High Stakes Fantasy Football: Trying to win the FFPC Main Event and take home the new $1,000,000 top prize! Yup, you heard that right. A MILLION BUCKS. That’s up from last year’s $500,000 top prize. If you’re new to the Main Event, stay tuned, because I’m going to try and help you take down the massive grand prize… If I don't win it first. For all of you experienced high stakes FFPC players, feel free to use this strategy guide against me.
I’ve been playing in high stakes leagues for 10 years and have found a home at the Fantasy Football Players Championship (FFPC). The FFPC offers leagues from $35 Best Ball tournaments to $10,000 High Society cash leagues.
Their flagship competition is the Main Event. The entry fee is $2,000 ($2,125 live in Vegas). Every team purchased after that is a $400 discount from the original price.
I started playing in the Main Event 9 years ago and have cashed in 7 of those 9 years. 2019 was a nice year for me as I finished 5th overall -- good for a cool $15,500. I played in 3 Main Event Leagues that year, winning a total of $17,500 in prizes. I have learned a little something every year and hope to pass that knowledge on to you.
In 2020, the FFPC started doing Main Event slow drafts that began on July 4th. I hate the idea of a high stakes tournament being dragged out over 2 months, as it adds more luck and risk to a format that already has enough of both. I do, however, understand why my friends over at the FFPC start that early. In order to have a million dollar top prize you must have as many leagues as possible – and I love that there is a million dollar prize. The advantage of having drafts so early is that now we have Main Event ADP data available.
The FFPC offers slow drafts (2 hours or 6 hours per pick), online fast drafts starting August 12th and live drafts in Vegas at Planet Hollywood starting September 8th. I highly recommend getting out to Vegas to do a draft. It's a great chance to meet your competitors … but also the competition is a little softer due to the convenient bar located in the ballroom.
The FFPC Main Event rules are important to understand in this unique competition. The Main Event consists of 4,200 teams -- that’s 350 leagues of 12 teams. You compete with your league for Weeks 1-12. League playoffs start Week 13 with 4 teams qualifying. There are cash prizes awarded to the team with the best regular season record, most points, playoff winners and for finishing second or third in the league playoffs.
New in 2021 was the all-play Week 6. The 6 highest scoring teams get a win and the 6 lowest scoring teams get a loss in Week 6 only. This is due to the NFL going to 17 games.
The top 2 regular season teams and playoff league winner will qualify for the “Championship Round” to compete for the Milly. The Championship Round runs from Week 15-17 and is a total points sprint with all the qualifiers from all the other leagues. The team with the most points at the end of those 3 weeks wins the grand prize and the trophy. The Main Event pays out down to 150th place.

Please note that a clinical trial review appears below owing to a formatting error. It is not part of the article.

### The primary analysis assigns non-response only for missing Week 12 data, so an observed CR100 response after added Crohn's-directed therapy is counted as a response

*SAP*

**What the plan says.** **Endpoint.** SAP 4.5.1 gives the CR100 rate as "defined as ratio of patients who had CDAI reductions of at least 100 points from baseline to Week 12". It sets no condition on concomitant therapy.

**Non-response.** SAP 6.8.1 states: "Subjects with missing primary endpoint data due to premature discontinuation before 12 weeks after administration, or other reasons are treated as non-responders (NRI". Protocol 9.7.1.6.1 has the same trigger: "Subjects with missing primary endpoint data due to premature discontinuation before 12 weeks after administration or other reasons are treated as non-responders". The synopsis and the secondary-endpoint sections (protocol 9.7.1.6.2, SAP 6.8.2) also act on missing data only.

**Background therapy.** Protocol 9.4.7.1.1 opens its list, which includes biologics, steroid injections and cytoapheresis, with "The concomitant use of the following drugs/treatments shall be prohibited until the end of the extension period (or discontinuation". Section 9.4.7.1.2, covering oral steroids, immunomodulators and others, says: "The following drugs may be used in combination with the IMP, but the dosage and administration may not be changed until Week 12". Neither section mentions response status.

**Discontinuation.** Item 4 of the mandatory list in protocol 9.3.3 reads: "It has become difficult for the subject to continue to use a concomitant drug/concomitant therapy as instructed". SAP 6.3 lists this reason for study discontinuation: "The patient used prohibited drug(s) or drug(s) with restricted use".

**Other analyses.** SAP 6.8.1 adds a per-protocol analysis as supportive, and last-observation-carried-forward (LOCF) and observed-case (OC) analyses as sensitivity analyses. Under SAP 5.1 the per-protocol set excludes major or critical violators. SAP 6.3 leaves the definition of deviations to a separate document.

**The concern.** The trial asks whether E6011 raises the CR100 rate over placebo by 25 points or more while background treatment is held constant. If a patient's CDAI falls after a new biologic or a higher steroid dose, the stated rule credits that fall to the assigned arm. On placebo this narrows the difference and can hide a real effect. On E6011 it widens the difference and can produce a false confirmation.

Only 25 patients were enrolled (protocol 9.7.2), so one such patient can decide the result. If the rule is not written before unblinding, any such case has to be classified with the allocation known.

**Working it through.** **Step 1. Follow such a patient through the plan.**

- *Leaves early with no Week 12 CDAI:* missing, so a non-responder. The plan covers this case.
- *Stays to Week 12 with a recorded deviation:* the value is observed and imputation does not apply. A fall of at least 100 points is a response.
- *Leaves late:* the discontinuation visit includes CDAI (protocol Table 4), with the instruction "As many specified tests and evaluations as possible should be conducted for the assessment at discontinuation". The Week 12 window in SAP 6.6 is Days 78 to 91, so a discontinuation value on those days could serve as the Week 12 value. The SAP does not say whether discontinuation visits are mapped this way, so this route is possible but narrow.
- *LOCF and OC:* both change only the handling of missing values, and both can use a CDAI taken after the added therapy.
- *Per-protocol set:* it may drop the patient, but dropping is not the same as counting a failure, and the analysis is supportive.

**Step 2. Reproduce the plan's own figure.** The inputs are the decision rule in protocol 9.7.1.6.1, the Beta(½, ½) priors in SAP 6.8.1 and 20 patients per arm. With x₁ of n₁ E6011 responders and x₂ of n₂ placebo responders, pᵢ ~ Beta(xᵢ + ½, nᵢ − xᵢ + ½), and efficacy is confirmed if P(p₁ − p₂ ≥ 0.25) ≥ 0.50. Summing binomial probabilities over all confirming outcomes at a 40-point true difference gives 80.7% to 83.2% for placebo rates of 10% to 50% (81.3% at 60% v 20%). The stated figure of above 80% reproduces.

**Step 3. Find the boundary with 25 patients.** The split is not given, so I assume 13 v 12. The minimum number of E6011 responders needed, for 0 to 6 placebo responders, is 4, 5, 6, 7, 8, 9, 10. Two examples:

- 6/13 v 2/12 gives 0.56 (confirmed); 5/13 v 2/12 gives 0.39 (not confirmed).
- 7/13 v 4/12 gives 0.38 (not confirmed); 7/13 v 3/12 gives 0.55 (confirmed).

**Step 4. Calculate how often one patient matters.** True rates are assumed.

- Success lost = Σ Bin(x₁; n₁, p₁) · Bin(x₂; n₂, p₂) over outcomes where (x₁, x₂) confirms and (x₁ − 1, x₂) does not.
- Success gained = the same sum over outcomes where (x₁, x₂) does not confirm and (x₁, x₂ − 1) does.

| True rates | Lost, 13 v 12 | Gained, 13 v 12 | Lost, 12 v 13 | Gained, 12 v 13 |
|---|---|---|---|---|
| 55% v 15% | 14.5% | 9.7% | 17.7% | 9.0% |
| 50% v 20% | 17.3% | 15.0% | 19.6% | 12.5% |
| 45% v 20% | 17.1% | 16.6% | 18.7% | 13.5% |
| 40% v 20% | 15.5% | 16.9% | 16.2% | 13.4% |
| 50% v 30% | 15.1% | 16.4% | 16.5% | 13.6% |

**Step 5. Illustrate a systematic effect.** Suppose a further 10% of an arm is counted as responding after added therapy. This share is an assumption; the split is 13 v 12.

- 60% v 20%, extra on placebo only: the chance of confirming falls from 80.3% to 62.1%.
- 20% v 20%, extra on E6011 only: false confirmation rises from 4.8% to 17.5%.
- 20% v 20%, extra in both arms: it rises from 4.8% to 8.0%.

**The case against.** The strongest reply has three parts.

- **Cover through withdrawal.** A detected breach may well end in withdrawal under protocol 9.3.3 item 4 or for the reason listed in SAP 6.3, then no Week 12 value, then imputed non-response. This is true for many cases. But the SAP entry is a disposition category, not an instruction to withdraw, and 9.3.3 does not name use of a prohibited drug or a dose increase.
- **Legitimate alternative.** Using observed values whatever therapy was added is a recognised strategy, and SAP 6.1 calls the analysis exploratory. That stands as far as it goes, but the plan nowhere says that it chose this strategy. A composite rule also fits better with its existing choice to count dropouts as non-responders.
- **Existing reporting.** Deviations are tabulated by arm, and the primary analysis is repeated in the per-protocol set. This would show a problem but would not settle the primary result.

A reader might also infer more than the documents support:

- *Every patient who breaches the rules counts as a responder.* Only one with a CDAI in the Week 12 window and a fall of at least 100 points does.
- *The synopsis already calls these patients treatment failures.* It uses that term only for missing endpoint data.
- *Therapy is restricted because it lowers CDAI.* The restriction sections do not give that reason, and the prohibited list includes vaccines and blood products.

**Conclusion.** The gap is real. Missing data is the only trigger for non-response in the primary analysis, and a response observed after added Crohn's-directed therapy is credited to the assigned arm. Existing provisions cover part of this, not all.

The FFPC has unique scoring and roster requirements. The thing that differentiates them from other high-stakes leagues is the TE-premium scoring. TEs get 1.5 points per reception while all other positions get 1 PPR. It doesn’t seem like a big difference, but it is… I promise. The multi-flex option for setting a lineup is also a bit unique. More on that later.
Bringing your A+ game is absolutely crucial when competing in the Main Event. Nobody is spending $2K and coming to the draft unprepared. Most sites that offer mock drafts will not be able to help you with the unique scoring and roster requirements of the FFPC. Don’t worry, we got you. The Draft Sharks Mock Draft Trainer is an incredible tool that allows you to create your own mock draft and draft from any slot. Sync your FFPC Main Event league to the Mock Draft Trainer and get mocking! FFPC Main Event ADP is also kept up to date in the Mock Draft Trainer to make it the best practice you can get.
The TE-premium scoring sets the FFPC apart. The 1.5 PPR for TEs moves them up draft boards and can be a bit odd if you aren’t used to it. Travis Kelce will be a top 7 pick in many Main Event drafts this year with Mark Andrews not likely to get out of the first round either. I’ll discuss when to target certain players/positions in future strategy articles.
The Main Event has a 20-man roster. Starting requirements are as follows:
2 Flex (RB, WR, TE)
The 2 flex spots allow drafters to get a little more unique in their builds. Getting the most points you can in those flex spots is key to winning big money in the Main Event.
One of the things that has helped me the most is just listening and reading other great players. The Draftsharks FREE Discord Channel is the perfect place to get FFPC info from myself and the rest of the DS staff. Join the free Discord.
If Discord isn’t your thing, how about our award-winning podcast?
I listen to 9-10 podcasts during the week to gather insight on players and draft strategies. I also co-host The Deep End podcast with Mike Schopp that is primarily focused on high stakes fantasy football.
Nervous to dive into the high stakes waters? Don’t be! I’m here to help you build your strategy or tweak an existing one. The Draft Sharks Draft War Room is what I use and is the greatest tool you can have at your disposal. It’s a dynamic cheat sheet that syncs with your draft and will adjust on the fly to give you up-to-the-second rankings. If you did no other research and just used the Draft War Room, you would still be ahead of most competitors.
Over the next few installments, I’ll dig deeper into what has made me successful and how you can apply it to your drafts. Follow me @Adam_Krautwurst on Twitter for all things FFPC.
In the next part of this FFPC Main Event Strategy Guide, I’ll discuss how to build a championship-winning foundation in the early part of the draft.